Makhlouf overseeing Central Bank’s crisis response from Greek lockdown

Governor had flown to Athens to visit family prior to Greece shutting down

It is understood that Gabriel Makhlouf flew to Athens last month to visit a family member who is unwell. Photograph: Nick Bradshaw

It is understood that Gabriel Makhlouf flew to Athens last month to visit a family member who is unwell. Photograph: Nick Bradshaw

 

Gabriel Makhlouf, the governor of the Central Bank of Ireland, is running the institution from under lockdown in Greece.

The bank confirmed that Mr Makhlouf has been abroad since last month, but said he was in “constant contact” with his colleagues and was able to perform his duties during the economic crisis sparked by Covid-19.

Paschal Donohoe, the Minister for Finance, said he was aware that the governor has been abroad, but said he has been able to make contact with Mr Makhlouf “as required” throughout the crisis.

It is understood that Mr Makhlouf flew to Athens last month to visit a family member who is unwell. Greece had been in partial lockdown since March 10th due to Covid-19. Subsequent to Mr Makhlouf’s arrival, Greek authorities put the country on full lockdown on March 23rd as the public health crisis threatened to spiral out of control.

If Greeks want to leave their homes they are now required to download and fill out a “certificate of citizens’ movement” outlining their reasons for leaving.

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The Greek authorities publicised the lockdown restrictions by sending civil defence messages directly to people’s mobile phones, taking over their screens with messages to “stay home, stay safe”.

Sharon Donnery, the deputy governor, is the most senior Central Bank official in the State in Mr Makhlouf’s absence, although the bank insisted that he was still in charge and “his schedule has not changed”.

“The Central Bank of Ireland is a critical part of the national infrastructure, and we continue to fulfil our mandate so that the stability of the financial system is maintained and consumers are protected in this uncertain time,” it said.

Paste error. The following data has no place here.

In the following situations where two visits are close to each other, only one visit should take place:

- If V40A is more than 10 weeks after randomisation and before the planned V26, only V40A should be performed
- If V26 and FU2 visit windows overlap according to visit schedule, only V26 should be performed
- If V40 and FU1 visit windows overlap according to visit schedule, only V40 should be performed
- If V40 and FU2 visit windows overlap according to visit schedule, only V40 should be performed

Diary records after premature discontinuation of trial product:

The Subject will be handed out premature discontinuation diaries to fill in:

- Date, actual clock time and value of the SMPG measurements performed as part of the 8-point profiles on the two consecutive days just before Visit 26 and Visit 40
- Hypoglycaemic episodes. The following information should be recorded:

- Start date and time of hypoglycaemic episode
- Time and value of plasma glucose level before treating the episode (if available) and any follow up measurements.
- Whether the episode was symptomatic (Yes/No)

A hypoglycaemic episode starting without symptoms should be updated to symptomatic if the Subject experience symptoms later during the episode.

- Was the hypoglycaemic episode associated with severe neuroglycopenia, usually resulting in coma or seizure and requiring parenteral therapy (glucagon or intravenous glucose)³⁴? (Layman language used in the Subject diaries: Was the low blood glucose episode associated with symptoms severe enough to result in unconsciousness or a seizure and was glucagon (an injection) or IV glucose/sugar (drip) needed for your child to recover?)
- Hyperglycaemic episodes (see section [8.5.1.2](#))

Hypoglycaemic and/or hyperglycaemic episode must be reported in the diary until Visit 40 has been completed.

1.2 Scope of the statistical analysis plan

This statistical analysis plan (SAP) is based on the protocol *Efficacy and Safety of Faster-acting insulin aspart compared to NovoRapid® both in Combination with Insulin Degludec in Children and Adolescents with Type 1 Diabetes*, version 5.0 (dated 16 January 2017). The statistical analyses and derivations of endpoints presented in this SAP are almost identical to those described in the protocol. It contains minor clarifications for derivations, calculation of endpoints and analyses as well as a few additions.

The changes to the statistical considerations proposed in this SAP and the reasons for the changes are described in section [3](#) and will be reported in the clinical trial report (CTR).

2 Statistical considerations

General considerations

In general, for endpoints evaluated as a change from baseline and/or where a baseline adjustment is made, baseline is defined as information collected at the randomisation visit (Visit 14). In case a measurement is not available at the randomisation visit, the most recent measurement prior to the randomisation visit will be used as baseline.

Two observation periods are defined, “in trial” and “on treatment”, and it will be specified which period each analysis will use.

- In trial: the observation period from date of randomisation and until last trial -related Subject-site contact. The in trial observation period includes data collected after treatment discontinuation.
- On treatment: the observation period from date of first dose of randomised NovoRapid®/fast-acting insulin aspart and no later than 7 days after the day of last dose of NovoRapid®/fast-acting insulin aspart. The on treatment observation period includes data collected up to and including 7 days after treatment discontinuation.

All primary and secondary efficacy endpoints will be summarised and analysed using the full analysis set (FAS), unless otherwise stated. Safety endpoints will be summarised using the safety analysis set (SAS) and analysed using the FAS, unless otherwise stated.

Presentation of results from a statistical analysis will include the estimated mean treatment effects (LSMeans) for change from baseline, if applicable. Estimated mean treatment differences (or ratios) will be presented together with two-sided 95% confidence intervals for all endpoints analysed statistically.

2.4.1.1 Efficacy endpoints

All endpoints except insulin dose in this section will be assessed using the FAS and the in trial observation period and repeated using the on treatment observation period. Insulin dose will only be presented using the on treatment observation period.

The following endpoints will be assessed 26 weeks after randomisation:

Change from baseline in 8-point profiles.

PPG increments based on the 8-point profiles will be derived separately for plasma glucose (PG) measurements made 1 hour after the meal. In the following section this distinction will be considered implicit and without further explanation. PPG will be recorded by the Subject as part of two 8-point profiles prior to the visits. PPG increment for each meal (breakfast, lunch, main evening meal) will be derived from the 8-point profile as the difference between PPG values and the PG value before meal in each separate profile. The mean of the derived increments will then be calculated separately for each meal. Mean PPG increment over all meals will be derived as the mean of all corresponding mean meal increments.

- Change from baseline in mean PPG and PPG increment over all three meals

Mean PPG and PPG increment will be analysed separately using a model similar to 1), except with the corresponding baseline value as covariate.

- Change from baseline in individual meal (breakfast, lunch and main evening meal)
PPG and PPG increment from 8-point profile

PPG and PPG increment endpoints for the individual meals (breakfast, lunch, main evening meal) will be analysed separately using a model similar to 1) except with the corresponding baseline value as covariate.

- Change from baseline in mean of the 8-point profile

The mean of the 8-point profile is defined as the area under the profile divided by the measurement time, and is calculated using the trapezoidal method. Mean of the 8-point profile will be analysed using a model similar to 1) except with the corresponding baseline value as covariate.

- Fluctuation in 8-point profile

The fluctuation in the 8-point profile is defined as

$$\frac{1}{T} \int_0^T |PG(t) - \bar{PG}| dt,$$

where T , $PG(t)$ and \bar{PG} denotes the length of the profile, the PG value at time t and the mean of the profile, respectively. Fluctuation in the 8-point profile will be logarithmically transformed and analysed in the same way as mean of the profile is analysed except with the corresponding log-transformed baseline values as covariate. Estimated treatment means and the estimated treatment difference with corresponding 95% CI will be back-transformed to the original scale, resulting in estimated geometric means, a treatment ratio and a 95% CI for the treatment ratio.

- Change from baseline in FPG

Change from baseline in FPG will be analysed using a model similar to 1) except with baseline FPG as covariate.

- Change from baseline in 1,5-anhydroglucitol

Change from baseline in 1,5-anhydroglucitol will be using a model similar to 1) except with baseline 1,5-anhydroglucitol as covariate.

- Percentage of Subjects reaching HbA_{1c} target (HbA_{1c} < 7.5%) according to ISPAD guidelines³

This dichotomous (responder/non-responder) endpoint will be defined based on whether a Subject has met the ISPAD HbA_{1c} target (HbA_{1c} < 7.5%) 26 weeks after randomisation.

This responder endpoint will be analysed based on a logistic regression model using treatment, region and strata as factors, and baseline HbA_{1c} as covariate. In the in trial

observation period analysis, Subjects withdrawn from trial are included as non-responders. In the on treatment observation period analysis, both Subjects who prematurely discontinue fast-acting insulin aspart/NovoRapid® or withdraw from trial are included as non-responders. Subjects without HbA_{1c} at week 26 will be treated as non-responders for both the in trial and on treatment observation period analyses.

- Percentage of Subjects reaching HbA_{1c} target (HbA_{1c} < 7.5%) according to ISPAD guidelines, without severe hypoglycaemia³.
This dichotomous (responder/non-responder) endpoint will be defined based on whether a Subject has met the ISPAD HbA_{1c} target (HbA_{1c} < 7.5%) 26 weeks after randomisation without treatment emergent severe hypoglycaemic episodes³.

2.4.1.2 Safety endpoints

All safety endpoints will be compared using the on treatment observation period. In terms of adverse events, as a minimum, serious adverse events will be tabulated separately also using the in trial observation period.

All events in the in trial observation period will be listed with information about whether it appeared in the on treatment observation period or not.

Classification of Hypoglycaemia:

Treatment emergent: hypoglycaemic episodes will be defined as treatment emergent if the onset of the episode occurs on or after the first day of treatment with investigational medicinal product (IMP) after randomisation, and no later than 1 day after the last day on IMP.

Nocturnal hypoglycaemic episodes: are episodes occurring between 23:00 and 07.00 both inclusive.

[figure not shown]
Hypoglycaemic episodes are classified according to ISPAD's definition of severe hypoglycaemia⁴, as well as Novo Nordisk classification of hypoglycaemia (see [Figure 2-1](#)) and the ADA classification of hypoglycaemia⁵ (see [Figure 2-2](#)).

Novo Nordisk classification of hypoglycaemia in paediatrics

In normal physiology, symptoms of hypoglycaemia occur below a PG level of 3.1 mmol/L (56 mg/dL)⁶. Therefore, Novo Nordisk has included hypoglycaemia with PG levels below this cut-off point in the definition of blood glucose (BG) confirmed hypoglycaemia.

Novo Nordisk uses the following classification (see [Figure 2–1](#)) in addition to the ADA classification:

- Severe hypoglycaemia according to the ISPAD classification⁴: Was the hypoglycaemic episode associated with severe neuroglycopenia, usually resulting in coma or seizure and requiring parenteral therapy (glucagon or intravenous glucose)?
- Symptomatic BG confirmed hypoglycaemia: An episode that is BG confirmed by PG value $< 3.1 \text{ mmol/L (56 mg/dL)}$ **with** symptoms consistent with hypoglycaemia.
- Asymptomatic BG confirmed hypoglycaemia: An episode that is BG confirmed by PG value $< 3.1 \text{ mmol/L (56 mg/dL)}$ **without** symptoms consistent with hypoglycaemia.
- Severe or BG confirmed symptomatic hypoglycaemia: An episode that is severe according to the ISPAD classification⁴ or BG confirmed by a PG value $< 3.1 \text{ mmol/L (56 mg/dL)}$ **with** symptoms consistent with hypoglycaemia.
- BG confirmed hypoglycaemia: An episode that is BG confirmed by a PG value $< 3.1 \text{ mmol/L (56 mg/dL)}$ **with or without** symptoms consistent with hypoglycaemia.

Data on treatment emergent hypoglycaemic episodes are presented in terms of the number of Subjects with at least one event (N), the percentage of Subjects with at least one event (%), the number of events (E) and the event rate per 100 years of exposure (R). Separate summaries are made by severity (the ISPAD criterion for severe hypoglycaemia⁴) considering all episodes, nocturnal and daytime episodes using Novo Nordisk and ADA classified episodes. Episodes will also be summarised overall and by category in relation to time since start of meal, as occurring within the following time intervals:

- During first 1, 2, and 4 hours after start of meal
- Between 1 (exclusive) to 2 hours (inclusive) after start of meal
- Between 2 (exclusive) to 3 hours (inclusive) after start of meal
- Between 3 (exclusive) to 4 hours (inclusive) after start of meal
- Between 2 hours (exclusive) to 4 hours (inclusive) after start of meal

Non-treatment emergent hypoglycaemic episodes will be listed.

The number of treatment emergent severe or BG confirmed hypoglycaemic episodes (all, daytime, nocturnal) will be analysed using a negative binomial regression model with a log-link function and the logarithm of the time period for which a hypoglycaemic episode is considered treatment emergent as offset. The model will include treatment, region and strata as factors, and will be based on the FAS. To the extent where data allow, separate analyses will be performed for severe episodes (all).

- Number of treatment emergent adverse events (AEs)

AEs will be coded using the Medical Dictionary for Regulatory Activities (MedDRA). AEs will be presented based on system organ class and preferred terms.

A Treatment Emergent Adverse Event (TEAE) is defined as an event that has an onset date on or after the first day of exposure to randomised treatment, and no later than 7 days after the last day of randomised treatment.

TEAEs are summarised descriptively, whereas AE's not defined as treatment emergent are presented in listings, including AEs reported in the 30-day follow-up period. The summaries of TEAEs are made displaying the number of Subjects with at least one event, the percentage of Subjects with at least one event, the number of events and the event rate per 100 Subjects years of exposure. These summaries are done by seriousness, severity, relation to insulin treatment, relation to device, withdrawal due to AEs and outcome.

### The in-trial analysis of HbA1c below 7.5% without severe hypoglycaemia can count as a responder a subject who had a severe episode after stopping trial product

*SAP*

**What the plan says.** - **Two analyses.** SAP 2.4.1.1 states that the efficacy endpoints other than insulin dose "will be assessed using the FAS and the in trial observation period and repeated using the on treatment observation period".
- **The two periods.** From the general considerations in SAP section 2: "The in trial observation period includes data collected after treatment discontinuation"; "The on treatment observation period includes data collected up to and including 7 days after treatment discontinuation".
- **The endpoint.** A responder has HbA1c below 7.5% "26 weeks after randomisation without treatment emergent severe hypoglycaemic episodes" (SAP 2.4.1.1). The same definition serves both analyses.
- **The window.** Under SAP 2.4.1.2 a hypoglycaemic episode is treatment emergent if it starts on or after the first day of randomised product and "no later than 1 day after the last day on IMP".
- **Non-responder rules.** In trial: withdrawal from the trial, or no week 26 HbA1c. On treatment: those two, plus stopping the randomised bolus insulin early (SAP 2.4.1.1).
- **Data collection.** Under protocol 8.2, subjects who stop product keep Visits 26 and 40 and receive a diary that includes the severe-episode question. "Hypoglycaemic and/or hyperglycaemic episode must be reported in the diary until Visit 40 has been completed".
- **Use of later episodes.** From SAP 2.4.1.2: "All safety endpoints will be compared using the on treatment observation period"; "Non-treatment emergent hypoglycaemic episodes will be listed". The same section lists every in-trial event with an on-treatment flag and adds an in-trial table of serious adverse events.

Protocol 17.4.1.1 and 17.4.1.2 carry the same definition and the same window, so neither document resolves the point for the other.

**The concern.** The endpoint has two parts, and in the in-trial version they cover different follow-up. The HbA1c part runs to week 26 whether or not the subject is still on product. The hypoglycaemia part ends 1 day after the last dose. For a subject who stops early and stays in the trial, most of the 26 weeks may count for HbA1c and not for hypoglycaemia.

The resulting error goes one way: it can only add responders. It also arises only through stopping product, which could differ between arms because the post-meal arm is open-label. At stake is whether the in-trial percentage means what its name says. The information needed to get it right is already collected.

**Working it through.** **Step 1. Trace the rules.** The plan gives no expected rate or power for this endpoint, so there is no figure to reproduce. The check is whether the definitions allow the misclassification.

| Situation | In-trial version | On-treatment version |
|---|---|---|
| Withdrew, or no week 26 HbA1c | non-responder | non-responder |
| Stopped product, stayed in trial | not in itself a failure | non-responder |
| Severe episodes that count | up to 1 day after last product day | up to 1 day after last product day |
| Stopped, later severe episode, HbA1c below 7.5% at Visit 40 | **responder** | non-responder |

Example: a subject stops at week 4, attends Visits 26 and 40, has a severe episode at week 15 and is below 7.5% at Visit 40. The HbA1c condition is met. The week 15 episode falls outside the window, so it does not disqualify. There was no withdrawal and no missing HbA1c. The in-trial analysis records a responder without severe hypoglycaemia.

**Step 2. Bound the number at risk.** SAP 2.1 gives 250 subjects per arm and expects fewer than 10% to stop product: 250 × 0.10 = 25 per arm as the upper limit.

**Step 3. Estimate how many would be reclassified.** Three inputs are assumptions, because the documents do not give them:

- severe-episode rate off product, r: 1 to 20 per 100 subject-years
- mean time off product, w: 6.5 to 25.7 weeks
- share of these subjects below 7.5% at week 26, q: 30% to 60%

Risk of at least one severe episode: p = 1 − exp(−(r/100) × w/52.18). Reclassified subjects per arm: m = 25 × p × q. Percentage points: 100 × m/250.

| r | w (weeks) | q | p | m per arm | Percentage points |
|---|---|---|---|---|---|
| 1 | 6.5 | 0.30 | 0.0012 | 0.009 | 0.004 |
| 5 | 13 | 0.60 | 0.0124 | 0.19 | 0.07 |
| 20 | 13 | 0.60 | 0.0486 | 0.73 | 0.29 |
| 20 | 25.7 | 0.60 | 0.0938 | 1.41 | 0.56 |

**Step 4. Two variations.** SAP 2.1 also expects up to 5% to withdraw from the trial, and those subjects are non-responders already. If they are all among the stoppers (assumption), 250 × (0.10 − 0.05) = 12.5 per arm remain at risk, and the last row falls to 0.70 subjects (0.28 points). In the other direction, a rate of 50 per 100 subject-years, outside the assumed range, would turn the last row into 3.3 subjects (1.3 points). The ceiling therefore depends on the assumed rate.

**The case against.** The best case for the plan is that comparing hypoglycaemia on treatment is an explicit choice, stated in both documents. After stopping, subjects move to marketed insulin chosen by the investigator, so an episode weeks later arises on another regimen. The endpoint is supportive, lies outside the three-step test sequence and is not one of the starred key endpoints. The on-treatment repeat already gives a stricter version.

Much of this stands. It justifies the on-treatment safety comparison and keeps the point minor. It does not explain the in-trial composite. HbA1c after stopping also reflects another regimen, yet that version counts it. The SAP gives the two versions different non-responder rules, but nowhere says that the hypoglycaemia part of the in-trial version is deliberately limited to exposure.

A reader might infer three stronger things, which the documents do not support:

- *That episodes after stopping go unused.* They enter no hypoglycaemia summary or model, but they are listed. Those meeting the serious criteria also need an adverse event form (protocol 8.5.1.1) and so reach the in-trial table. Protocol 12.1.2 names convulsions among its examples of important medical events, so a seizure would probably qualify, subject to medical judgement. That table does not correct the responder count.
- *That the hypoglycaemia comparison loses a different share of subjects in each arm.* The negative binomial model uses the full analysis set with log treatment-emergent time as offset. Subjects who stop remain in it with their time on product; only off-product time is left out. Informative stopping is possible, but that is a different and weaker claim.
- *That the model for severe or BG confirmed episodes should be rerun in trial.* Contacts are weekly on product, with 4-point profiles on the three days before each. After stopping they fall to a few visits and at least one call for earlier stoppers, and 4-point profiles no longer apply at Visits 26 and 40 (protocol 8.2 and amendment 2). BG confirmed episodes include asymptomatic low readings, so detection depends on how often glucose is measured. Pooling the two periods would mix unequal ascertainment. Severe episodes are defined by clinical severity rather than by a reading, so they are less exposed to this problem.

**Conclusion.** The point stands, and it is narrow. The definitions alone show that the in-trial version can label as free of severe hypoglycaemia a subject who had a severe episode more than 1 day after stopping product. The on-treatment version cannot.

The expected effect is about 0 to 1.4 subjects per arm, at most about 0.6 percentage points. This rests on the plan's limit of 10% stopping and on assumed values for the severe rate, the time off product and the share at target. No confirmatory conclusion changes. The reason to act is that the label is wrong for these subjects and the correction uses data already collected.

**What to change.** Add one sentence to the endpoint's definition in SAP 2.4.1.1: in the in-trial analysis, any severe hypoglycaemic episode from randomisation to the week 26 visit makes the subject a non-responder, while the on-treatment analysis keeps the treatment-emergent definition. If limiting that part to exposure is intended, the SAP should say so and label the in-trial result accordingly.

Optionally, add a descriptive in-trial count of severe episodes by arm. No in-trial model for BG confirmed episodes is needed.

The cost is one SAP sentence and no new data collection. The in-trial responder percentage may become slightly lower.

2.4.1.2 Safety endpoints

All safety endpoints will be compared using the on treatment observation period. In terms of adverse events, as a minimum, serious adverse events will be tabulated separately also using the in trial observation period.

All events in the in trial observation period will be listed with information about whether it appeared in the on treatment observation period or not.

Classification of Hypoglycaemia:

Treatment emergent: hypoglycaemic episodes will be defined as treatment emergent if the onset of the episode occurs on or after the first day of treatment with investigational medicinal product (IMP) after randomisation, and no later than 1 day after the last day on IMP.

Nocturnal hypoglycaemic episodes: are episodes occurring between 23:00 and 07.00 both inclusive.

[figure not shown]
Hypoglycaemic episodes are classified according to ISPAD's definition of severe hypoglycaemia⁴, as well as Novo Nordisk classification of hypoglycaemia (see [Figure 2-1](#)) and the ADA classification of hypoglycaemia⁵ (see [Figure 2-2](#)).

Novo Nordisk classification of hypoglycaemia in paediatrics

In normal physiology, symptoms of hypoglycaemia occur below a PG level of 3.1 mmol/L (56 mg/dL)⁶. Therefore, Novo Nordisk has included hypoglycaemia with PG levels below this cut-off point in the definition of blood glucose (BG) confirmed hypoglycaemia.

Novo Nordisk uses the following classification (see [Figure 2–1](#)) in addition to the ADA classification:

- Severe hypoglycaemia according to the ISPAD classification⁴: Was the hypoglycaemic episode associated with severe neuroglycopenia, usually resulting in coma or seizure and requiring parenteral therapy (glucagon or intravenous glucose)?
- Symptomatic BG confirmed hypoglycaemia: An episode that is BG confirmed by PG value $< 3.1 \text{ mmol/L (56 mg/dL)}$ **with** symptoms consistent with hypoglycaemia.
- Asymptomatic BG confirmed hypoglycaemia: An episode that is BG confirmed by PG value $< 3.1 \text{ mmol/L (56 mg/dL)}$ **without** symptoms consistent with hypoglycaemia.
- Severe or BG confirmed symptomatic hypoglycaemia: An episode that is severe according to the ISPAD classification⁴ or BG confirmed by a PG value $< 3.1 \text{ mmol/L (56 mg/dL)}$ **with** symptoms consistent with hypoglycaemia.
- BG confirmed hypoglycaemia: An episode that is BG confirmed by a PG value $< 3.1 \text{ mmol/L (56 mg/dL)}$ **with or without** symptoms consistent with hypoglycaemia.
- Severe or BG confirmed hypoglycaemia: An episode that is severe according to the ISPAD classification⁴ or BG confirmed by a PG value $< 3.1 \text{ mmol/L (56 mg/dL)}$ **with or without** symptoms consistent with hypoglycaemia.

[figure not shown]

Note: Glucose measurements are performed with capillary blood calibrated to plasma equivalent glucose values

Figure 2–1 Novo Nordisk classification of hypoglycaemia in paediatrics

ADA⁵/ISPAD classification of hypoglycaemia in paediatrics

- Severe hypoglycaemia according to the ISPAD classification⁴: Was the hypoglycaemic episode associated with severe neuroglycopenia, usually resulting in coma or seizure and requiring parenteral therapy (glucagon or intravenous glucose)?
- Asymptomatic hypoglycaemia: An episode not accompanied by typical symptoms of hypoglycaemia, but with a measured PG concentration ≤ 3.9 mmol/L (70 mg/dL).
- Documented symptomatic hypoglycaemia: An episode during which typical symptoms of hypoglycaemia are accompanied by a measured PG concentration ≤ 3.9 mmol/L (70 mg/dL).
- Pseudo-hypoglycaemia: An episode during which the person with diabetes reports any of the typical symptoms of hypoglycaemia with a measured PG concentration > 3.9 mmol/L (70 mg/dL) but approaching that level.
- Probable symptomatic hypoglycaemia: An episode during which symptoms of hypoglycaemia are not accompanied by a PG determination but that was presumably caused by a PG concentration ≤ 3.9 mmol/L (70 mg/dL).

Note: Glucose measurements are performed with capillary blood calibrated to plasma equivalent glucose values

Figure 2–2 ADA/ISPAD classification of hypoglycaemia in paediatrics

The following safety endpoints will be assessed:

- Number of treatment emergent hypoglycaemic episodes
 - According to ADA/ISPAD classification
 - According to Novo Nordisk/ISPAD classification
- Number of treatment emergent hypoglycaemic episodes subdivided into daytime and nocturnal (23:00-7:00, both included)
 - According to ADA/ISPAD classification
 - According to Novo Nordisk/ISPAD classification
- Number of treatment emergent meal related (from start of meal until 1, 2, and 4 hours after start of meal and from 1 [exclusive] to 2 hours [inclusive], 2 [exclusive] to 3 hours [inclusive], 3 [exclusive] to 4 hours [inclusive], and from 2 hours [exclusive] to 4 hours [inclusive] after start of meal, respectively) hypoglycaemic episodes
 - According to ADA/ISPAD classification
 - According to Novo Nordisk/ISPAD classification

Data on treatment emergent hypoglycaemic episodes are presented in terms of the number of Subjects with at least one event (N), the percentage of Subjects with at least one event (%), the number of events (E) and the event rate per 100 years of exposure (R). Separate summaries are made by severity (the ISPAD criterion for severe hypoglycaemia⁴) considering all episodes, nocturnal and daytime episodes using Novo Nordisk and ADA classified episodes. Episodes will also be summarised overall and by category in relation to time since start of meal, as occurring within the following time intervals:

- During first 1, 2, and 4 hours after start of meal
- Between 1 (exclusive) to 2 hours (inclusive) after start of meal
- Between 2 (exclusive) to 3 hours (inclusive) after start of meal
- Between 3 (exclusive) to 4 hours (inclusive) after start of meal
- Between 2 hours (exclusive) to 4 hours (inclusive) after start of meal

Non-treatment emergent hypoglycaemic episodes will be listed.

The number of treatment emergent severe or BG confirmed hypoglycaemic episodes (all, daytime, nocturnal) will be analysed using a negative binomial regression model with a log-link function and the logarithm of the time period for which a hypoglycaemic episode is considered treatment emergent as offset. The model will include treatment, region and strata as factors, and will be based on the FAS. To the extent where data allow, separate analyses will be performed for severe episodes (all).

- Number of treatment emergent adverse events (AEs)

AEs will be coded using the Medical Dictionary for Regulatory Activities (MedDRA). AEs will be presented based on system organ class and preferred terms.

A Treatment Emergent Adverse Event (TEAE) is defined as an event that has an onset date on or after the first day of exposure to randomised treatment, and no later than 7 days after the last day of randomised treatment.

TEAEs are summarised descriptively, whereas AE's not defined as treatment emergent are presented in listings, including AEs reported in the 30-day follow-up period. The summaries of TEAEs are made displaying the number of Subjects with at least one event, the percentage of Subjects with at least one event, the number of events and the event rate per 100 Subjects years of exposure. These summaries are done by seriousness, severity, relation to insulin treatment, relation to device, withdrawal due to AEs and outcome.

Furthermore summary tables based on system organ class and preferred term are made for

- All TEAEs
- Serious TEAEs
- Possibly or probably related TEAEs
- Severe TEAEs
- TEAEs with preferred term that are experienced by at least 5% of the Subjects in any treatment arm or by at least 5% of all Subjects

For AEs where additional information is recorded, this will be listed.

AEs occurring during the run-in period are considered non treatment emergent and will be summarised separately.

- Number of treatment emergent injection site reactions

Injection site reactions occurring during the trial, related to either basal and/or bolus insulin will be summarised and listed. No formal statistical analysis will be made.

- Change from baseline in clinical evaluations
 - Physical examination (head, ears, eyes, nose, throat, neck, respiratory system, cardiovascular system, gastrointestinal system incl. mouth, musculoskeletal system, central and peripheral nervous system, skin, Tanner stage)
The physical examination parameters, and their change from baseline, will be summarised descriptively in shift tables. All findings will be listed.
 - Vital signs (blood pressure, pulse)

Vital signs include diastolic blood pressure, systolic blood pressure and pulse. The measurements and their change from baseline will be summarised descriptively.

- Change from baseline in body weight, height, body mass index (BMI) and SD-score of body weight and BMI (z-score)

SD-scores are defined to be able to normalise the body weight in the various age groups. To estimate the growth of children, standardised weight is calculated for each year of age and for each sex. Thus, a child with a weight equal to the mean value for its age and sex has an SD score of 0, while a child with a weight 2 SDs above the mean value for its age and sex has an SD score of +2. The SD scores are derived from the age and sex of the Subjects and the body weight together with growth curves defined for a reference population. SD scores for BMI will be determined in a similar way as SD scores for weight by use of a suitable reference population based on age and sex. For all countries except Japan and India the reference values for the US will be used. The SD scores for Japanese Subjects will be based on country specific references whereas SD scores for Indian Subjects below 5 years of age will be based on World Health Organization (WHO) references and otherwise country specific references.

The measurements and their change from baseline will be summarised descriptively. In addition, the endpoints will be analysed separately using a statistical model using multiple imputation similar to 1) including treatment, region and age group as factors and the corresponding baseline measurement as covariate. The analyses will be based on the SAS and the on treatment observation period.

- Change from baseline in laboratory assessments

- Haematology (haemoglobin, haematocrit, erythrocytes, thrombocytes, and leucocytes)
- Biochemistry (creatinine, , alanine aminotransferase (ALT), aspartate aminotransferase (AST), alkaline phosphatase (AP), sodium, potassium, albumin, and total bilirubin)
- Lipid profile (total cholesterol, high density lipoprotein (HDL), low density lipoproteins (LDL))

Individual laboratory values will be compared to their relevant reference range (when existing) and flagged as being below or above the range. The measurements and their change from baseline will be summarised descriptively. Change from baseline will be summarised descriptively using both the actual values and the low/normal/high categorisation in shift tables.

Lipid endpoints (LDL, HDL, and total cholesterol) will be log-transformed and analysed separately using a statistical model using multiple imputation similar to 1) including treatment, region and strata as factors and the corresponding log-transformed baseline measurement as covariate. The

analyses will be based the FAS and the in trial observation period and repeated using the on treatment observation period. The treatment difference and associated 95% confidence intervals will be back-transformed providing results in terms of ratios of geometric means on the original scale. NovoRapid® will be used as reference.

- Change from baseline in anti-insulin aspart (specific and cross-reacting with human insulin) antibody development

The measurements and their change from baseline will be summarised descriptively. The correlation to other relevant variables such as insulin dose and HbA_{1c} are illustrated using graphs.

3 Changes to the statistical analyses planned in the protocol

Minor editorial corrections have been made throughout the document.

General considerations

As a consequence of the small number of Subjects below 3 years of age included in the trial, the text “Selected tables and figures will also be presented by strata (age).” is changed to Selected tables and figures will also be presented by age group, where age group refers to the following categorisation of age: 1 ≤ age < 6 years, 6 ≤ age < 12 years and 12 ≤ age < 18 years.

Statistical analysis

The bank insisted Mr Makhlouf was in contact with “other Government agencies, and with authorities across Europe, often on a daily basis”.

Consultation

Mr Donohoe said decisions around the financial industry measures recently introduced to combat the economic fallout from Covid-19, such the option of a mortgage moratorium, were taken in consultation with Mr Makhlouf.

“The governor has chaired the Central Bank Commission meetings over the past month, and fully participated in ECB Governing Council meetings and Financial Stability Group meetings,” said Mr Donohoe.

He insisted there has been “no impact” on communications with the governor while he has been stuck abroad.

Almost all of the Central Bank’s staff are working remotely, in line with the Government’s recommendations. The bank said up to 1,800 staff have been logging in to work from home each day.

“The Central Bank is considered an essential service, in line with the Government guidance, and accordingly a small number of staff continue to work in our premises at this time; these are staff whose work is deemed essential but who are unable to work remotely, including security personnel,” it said.